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Guide to Parenting a Teen Through Puberty
Puberty begins in the brain by releasing hormones, which result in physical, sexual, emotional and social changes.
Typically, the changes begin to appear earlier in females at around ten years old (though not unusual to start as young as eight) and around age twelve for males (though can begin as young as age nine). The length of time a child goes through puberty will vary. It can take as long as five years (or longer) or as short as eighteen months. Certain factors such as genetics, environmental, and nutritional all play a part in the length of its duration.
Signs of Puberty
There are various examples of possible signs that can occur, regardless of one’s gender. Some of them include the following:
- A growth spurt
- Increased perspiration
- Pungent body odor
- Oily skin resulting in acne
- Oily hair
- Mood swings
Most frequently exhibited in males going through puberty can be exemplified by any of the following signs:
- Hair growth (pubic area, underarms, facial hair)
- Voice variations: the voice box grows which initially results in voice “cracking” and is then followed by voice deepening
- Penis and testicles start growing
- Testosterone production starts
- Erections and ejaculations start
Signs that commonly affect females can include any of the following examples:
- Hair growth (pubic area and underarms)
- Hips begin to widen
- Breasts begin to develop
- Vaginal discharge begins
- Menstruation starts, though periods may initially be irregular
Every child is different and will experience differing signs, at different times when it comes to puberty. In a sense, one’s body takes over and there is no natural way of avoiding maturing through puberty, every child must go though this experience.
Things To Keep In Mind
It is not uncommon for a child going through puberty to want to individuate from his or her parents and establish his or her own identity. This is a time that allows children an opportunity to become more independent. Children going through puberty and adolescence are developing and integrating decision-making skills and coping mechanisms that will likely serve them far beyond their adolescence.
There are significant physiological shifts and changes that are occurring simultaneously during puberty and it is likely your child will experience some level of insecurity. Reassuring your child that going through puberty is unavoidable, is a normal part of growing up, and that everyone goes through it can be helpful. Teaching healthy boundaries, creating safe personal space and honoring privacy are essential during this time.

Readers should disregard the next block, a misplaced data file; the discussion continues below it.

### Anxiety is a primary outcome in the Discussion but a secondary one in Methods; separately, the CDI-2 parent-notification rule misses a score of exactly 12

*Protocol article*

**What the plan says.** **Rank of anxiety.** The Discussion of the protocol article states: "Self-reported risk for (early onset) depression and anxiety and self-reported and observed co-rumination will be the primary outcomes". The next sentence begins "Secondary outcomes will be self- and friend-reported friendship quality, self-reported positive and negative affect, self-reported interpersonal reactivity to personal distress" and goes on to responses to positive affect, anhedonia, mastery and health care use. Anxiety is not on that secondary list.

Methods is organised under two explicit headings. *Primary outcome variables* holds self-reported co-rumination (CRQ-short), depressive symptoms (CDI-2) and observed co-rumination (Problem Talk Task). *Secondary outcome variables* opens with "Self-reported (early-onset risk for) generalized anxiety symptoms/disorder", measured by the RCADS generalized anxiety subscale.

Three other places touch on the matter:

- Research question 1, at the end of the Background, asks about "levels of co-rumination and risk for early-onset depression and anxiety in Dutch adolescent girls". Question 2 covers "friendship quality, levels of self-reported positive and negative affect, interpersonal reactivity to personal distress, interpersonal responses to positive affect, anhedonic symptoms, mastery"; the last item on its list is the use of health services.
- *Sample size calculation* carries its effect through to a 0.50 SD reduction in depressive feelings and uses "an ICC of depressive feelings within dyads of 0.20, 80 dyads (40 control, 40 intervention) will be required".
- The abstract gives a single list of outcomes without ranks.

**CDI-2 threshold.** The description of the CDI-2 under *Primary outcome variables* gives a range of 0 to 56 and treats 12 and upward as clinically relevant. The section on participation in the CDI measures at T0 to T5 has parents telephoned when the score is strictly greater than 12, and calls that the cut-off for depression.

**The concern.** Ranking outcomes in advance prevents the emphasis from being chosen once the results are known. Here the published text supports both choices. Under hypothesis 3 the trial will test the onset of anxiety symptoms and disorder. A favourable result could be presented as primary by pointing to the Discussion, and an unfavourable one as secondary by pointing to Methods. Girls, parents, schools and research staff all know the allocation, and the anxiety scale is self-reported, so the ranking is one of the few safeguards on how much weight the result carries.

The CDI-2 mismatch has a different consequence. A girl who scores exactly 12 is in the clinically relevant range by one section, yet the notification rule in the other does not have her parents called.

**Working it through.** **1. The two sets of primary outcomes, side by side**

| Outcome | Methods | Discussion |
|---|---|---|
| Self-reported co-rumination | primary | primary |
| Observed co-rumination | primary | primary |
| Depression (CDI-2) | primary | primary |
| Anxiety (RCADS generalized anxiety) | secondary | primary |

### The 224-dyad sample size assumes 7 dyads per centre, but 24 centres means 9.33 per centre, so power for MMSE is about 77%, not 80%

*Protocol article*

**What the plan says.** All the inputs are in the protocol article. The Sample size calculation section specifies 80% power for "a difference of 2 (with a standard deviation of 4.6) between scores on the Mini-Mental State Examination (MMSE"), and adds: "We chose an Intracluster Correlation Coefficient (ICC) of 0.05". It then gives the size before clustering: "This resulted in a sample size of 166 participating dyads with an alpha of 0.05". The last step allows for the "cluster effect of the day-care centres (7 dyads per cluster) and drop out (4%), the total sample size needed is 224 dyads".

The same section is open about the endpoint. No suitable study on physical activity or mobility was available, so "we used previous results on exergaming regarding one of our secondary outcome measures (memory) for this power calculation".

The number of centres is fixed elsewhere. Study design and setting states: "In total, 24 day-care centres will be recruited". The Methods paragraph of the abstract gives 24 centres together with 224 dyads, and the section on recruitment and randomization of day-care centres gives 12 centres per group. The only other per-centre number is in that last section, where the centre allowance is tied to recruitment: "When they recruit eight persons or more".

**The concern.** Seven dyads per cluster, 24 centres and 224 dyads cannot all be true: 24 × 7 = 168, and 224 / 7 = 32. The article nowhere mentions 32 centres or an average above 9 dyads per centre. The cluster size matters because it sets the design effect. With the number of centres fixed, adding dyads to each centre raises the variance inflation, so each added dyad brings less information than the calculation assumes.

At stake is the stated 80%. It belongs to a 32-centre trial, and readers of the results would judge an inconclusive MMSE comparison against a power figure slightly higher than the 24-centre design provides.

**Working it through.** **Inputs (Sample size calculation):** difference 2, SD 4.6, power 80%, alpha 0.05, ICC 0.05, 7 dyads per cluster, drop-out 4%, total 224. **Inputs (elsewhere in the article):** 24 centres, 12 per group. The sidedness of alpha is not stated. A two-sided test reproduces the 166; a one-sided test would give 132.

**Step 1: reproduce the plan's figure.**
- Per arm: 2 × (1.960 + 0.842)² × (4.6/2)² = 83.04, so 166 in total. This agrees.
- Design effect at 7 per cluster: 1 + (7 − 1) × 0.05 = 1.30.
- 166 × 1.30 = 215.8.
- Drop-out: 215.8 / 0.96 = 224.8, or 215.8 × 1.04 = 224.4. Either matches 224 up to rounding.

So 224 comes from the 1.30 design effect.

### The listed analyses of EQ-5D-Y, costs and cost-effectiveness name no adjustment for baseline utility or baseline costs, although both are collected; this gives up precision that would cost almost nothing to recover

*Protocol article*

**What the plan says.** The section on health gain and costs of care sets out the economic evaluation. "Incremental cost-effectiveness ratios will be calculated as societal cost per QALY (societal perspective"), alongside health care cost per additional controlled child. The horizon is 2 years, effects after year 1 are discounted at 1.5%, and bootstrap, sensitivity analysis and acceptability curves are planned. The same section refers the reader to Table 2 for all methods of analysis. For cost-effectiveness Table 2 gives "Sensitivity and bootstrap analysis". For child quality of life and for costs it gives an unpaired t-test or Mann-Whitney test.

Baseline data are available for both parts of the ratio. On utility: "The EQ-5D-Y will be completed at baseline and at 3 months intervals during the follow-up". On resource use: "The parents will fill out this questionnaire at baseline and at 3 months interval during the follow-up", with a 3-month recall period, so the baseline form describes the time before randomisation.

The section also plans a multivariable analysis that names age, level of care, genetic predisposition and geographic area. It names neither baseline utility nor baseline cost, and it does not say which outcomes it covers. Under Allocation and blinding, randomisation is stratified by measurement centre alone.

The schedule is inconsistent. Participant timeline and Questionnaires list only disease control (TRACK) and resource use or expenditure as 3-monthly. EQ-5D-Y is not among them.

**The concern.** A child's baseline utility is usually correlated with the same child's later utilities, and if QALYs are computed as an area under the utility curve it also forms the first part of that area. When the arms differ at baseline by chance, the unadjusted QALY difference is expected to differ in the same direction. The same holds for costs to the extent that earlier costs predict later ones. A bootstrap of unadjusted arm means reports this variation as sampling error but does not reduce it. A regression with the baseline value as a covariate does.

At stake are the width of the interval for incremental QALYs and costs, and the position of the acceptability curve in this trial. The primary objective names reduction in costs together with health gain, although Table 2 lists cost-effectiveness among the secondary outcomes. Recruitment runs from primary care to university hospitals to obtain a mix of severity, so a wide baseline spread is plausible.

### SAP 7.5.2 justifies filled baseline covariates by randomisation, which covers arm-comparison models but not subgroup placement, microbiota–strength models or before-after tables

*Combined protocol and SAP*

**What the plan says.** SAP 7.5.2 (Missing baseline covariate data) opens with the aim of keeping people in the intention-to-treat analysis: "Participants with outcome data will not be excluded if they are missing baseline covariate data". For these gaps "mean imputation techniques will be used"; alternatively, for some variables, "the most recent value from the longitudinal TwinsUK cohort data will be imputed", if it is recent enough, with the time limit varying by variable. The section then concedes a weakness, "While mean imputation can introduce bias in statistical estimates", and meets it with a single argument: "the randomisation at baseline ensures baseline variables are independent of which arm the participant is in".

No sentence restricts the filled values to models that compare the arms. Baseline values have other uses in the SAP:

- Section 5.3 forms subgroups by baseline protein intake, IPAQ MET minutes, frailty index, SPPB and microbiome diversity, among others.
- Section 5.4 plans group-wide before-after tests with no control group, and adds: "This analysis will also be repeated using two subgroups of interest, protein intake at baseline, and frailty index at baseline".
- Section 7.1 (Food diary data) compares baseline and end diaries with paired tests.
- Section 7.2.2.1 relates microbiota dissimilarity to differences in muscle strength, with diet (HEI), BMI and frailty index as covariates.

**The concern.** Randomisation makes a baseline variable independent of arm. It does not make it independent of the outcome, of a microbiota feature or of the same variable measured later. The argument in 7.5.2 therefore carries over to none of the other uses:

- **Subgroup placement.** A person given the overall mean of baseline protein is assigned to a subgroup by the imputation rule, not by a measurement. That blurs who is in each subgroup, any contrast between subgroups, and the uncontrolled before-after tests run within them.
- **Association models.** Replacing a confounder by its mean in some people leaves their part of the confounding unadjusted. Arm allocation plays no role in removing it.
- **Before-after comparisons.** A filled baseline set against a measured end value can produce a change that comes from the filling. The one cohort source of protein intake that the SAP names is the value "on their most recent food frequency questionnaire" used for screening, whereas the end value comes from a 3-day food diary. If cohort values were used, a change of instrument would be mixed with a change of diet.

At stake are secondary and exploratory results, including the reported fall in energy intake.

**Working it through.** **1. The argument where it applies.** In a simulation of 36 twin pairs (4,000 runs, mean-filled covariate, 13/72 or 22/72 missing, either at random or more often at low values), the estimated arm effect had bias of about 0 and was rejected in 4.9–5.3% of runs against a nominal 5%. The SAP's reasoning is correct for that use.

Know that your child is watching your every move, which is why it is imperative to be a positive role model. For example, role modeling healthy body acceptance can be incredibly beneficial for your adolescent. Making healthy life choices such as integrating regular exercise into your daily routine, eating nutritious foods and regularly obtaining ample sleep are all beneficial for not just yourself, but also for your child to witness.
In moments of frustration, try to put yourself in your child’s shoes. When your adolescent is behaving irrationally or throwing a temper tantrum, it is likely that he or she does not want to be as overwhelmed, mad, and/ or frustrated, but the excess of emotions are simply too much to integrate and process and he or she is struggling. Be compassionate and patient. Praise not only your child’s successes, but also his or her efforts and positive behavior. Allow space for your child to experiment with his or her appearance and support (or accept) their choices. During this time is your child is testing out various ways to become comfortable in his or her own skin as well as how to become an independent human.
For Information and Support
Seeking help is never easy, but you are not alone! If you or someone you know is in need of mental health treatment, we strongly encourage you to reach out for help as quickly as possible. It is not uncommon for many mental health difficulties to impact a person for the long term. The earlier you seek support, the sooner you and your loved ones can return to happy, healthy and fulfilling lives.
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- Dorn, L.D., & Biro, F.M. (2011). Puberty and its measurement: A decade in review. Journal of Research on Adolescence, 21(1), 180-195.
- Kumanov, P., & Agarwal, A. (2016). Puberty: Physiology and abnormalities. New York: Springer.
- Steinbeck, K., & Duke, S. (2013). Normal and abnormal pubertal development. In M. Kang, S.R. Skinner, L.A. Sanci & S.M. Sawyer (Eds). Youth health and adolescent medicine (pp. 129-143). Melbourne: IP Communications.